Earlier this week I finally got something I’ve wanted for almost 15 years.


It’s the Agincourt from Albion-Swords. It’s a little over 46 inches (117cm) long and weighs about 3lbs 7oz, or a little over a kilo and a half.


Back when I was a teenager and into my early 20’s, medieval living history was my driving passion. It isn’t anymore, but I’ve still wanted this blade since I started taking longsword lessons years ago. There are so many different types of swords, but European longswords have always been my favorite. They’re extremely versatile. They can be used with one hand or two and every part of the sword can be used as a weapon. They’ve got a long reach while still maintaining speed and you can switch to half-swording for close quarters.

I particularly like the Agincourt because it’s a nice balance between a cutting and thrusting sword. It’s got a tapered point but still enough mass to also be useful for hacking through things. The crossguard is slightly rolled outward, which I like as the sword can roll off your wrists more comfortably. The rounded pommel allows you to easily palm the back of the sword to swivel the tip around while maintaining a tactile sense of the orientation of the blade.

You can see some historical longsword combat in action here:

The discovery channel also did a cool segment on Albion Swords a while back for a show of theirs called “How it’s made.” You can find that segment here.

The most common question I’ve gotten so far is “what are you going to do with that?”

It’s a valid question, but I think it betrays an assumption that owning a sword is useless.

For me, the sword is primarily a work of art. Not just in the aesthetic sense, but also in the functional sense. I think it’s a very beautiful object, but is use is also a martial art. I might get back into European swordsmanship someday, but for now, I enjoy the mystic and romanticism of the sword and having an extremely well made and functional work of art.

Changing time periods from the medieval to the modern, I also just recently passed my CWNA exam. (exam objectives PDF)

The CWNA stands for Certified Wireless Network Administrator and is an exam given by a vendor neutral organization, the CWNP. Studying for the exam teaches you the physics and protocols of how wireless works, along with how to survey, deploy, and manage wireless networks.

Wireless has always been a bit of a mystery for me (and I think a lot of people don’t really understand how it works) and so studying for the exam was a big eye opener for me. Wireless technologies are only going to become more and more integral to our daily lives in the future, so I’m hoping this knowledge serves me well.

This was one of the first exams in which I made a fundamental change to my studying process. I was listening to the Clear to Send podcast and the host had an episode on his study habits when approaching the exam. He mentioned a site goconqr.com that does online flashcards along with his use of tools like evernote.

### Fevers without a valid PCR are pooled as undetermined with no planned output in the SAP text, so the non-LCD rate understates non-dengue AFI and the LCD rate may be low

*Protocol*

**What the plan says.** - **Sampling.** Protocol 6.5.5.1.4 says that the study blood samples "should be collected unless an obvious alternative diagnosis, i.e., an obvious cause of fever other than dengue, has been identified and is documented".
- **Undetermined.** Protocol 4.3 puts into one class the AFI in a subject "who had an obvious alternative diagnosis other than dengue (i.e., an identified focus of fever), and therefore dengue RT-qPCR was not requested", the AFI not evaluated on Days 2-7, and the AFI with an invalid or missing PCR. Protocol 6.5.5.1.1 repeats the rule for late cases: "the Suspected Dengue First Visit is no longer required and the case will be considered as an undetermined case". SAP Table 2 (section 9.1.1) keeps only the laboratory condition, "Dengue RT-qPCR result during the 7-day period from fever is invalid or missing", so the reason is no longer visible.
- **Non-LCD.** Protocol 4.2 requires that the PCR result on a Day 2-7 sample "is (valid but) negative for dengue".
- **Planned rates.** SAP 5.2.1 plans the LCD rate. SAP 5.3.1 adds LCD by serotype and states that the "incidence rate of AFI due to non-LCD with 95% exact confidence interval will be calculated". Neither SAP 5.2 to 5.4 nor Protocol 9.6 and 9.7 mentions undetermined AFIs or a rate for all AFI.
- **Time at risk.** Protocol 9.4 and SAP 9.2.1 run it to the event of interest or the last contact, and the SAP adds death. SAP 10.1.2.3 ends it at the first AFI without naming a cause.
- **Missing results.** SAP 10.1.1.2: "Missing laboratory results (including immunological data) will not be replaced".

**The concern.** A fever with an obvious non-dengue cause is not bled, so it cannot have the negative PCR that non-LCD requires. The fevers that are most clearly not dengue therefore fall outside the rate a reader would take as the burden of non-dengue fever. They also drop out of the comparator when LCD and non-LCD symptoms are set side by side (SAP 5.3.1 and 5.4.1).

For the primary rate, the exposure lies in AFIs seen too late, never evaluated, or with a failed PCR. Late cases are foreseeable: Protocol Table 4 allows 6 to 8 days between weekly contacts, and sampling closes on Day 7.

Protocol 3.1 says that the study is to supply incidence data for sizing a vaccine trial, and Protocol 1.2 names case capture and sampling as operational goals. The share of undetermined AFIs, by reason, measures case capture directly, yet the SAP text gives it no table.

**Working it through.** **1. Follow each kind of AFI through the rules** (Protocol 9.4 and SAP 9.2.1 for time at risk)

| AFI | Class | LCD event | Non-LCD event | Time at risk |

In the past I had always studied for exams in an analog way. I bought a physical copy of the book, wrote my notes down in a dedicated notebook, and made a stack of flashcards. I always told myself that the act of physically writing, as opposed to typing, helped me remember the information better, but I don’t really believe that’s true anymore.

There are just so many obvious advantages to going purely digital for studying. With goconqr I can make as many flashcards as I want, even flashcards with pictures on them, and they’re with me wherever I go. There’s an app for my phone so I can flip through my flashcards while sitting in the train or waiting for the bus. I don’t need to carry around a bag full of paper flashcards that I can lose or damage.

By switching to pdf versions of books, I can also read anywhere without having to drag a heavy book around, but most importantly, I can copy and past sentences or diagrams straight from the book into my notes and flashcards!


By using evernote, I can also easily take my notes everywhere and paste in diagrams from the book that I’d otherwise have to spend a lot of time trying to recreate by hand on a paper notebook.

I found these tools really helped me get through the material a LOT faster than if I was constantly stopping to hand write notes and flashcards.

That’s great considering I’m now seriously working on my CCNP certification.

The CCNP consists of 3 separate exams: Switch, Route, Troubleshoot. Each exam has it’s own book and set of material to cover, and I’ll have to sit for each exam separately. The Cisco Certified Network Professional certification is the next level up from the CCNA that I have now and is a knowledge set that’s in high demand. I’m just starting to study for it now, but I’m really excited as it goes into a lot more technical detail on higher level topics that were introduced in the CCNA exam.

Still, 3 exams is going to be a bitch…

I really don’t have any choice though to push through and learn the material. I mean, I want to learn the material because it interests me, but god do I hate studying. I’d rather be doing anything else than sitting at my desk trying to read through the material, but it’s the only way I’m going to improve myself and improve my career prospects.

I’m dreaming of breaking out of the end-user IT support realm. I don’t want to have to fix problems for non-technical people. I don’t want to be in a direct service role for non-technical people. I’m tired of being a “digital janitor” for people who don’t understand technology and who look down on my like the repairman who’s come to fix a leaky pipe.

I want to focus on the field of technology I’m interested in and work in a technical role with other technical people.

It’s just a lot of work/effort/tedium to get there, but I feel like I’ll have a greater measure of self-respect if I can achieve it.